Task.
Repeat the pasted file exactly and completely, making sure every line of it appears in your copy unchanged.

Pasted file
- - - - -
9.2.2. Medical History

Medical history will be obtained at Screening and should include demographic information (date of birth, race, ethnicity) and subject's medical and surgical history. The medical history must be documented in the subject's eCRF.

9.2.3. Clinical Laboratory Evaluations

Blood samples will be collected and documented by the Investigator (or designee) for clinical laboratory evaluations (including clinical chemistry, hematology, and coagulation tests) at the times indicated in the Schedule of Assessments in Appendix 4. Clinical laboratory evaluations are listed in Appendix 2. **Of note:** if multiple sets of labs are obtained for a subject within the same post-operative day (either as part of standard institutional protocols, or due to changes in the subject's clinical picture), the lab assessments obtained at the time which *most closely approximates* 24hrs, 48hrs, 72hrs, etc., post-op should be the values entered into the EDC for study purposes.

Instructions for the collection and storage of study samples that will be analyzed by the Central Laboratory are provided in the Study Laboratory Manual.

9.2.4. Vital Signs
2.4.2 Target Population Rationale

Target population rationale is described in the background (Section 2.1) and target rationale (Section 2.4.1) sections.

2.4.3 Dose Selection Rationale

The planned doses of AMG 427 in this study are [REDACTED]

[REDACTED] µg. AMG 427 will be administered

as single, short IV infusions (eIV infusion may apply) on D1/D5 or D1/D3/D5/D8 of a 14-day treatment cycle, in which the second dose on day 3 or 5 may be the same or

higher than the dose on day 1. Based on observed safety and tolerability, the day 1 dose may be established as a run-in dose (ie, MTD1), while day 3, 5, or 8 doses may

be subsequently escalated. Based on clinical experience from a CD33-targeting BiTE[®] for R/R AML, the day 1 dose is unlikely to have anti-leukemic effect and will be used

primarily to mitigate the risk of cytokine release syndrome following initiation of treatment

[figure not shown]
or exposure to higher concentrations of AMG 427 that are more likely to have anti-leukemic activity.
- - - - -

9.2.2. Medical History

Medical history will be obtained at Screening and should include demographic information (date of birth, race, ethnicity) and subject's medical and surgical history. The medical history must be documented in the subject's eCRF.

9.2.3. Clinical Laboratory Evaluations

Blood samples will be collected and documented by the Investigator (or designee) for clinical laboratory evaluations (including clinical chemistry, hematology, and coagulation tests) at the times indicated in the Schedule of Assessments in Appendix 4. Clinical laboratory evaluations are listed in Appendix 2. **Of note:** if multiple sets of labs are obtained for a subject within the same post-operative day (either as part of standard institutional protocols, or due to changes in the subject's clinical picture), the lab assessments obtained at the time which *most closely approximates* 24hrs, 48hrs, 72hrs, etc., post-op should be the values entered into the EDC for study purposes.

Instructions for the collection and storage of study samples that will be analyzed by the Central Laboratory are provided in the Study Laboratory Manual.

9.2.4. Vital Signs
2.4.2 Target Population Rationale

Target population rationale is described in the background (Section 2.1) and target rationale (Section 2.4.1) sections.

2.4.3 Dose Selection Rationale

The planned doses of AMG 427 in this study are [REDACTED]

[REDACTED] µg. AMG 427 will be administered

as single, short IV infusions (eIV infusion may apply) on D1/D5 or D1/D3/D5/D8 of a 14-day treatment cycle, in which the second dose on day 3 or 5 may be the same or

higher than the dose on day 1. Based on observed safety and tolerability, the day 1 dose may be established as a run-in dose (ie, MTD1), while day 3, 5, or 8 doses may

be subsequently escalated. Based on clinical experience from a CD33-targeting BiTE[®] for R/R AML, the day 1 dose is unlikely to have anti-leukemic effect and will be used

primarily to mitigate the risk of cytokine release syndrome following initiation of treatment

[figure not shown]
or exposure to higher concentrations of AMG 427 that are more likely to have anti-leukemic activity.